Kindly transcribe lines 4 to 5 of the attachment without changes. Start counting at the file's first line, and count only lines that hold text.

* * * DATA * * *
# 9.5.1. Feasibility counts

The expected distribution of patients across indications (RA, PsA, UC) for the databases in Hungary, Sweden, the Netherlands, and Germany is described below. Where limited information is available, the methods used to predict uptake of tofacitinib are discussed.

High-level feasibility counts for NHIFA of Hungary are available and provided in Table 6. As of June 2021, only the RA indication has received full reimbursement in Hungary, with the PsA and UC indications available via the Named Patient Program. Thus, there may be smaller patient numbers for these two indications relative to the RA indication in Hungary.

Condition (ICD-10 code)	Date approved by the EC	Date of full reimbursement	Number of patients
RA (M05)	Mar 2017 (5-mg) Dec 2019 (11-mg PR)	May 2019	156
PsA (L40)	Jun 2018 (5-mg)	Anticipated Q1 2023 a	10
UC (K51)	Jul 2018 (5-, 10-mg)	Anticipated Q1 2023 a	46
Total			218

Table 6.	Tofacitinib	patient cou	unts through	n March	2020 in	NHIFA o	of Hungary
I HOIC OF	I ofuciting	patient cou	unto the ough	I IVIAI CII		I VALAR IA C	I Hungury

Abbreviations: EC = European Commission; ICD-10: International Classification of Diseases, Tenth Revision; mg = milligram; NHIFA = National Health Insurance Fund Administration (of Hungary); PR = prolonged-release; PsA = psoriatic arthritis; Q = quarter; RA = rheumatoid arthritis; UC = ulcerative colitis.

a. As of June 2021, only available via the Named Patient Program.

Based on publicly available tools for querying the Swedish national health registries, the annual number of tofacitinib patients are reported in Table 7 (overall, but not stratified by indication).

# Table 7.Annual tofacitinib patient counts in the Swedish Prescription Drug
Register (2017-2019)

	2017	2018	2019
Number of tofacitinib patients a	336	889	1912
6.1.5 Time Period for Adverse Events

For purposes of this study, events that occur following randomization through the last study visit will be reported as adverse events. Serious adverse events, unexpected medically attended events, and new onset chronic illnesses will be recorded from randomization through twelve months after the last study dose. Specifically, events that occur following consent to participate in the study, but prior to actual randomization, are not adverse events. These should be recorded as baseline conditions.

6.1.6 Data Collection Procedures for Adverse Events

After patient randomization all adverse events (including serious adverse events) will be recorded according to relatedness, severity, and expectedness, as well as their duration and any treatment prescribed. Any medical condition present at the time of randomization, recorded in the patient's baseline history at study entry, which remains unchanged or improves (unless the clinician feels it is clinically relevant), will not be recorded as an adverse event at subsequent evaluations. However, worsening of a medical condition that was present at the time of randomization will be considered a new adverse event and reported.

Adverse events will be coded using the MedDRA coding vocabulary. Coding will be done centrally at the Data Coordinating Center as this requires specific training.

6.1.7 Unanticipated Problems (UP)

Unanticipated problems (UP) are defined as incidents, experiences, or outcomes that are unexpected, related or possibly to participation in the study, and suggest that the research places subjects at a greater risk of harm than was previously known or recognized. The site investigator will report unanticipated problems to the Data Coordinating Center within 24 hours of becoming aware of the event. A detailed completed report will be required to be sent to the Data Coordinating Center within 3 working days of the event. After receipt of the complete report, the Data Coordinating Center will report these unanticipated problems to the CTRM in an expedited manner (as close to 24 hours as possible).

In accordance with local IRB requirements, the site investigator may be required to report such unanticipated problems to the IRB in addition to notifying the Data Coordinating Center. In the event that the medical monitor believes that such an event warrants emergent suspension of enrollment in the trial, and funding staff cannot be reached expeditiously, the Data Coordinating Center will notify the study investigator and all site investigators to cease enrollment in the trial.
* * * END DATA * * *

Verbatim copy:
Condition (ICD-10 code)	Date approved by the EC	Date of full reimbursement	Number of patients
RA (M05)	Mar 2017 (5-mg) Dec 2019 (11-mg PR)	May 2019	156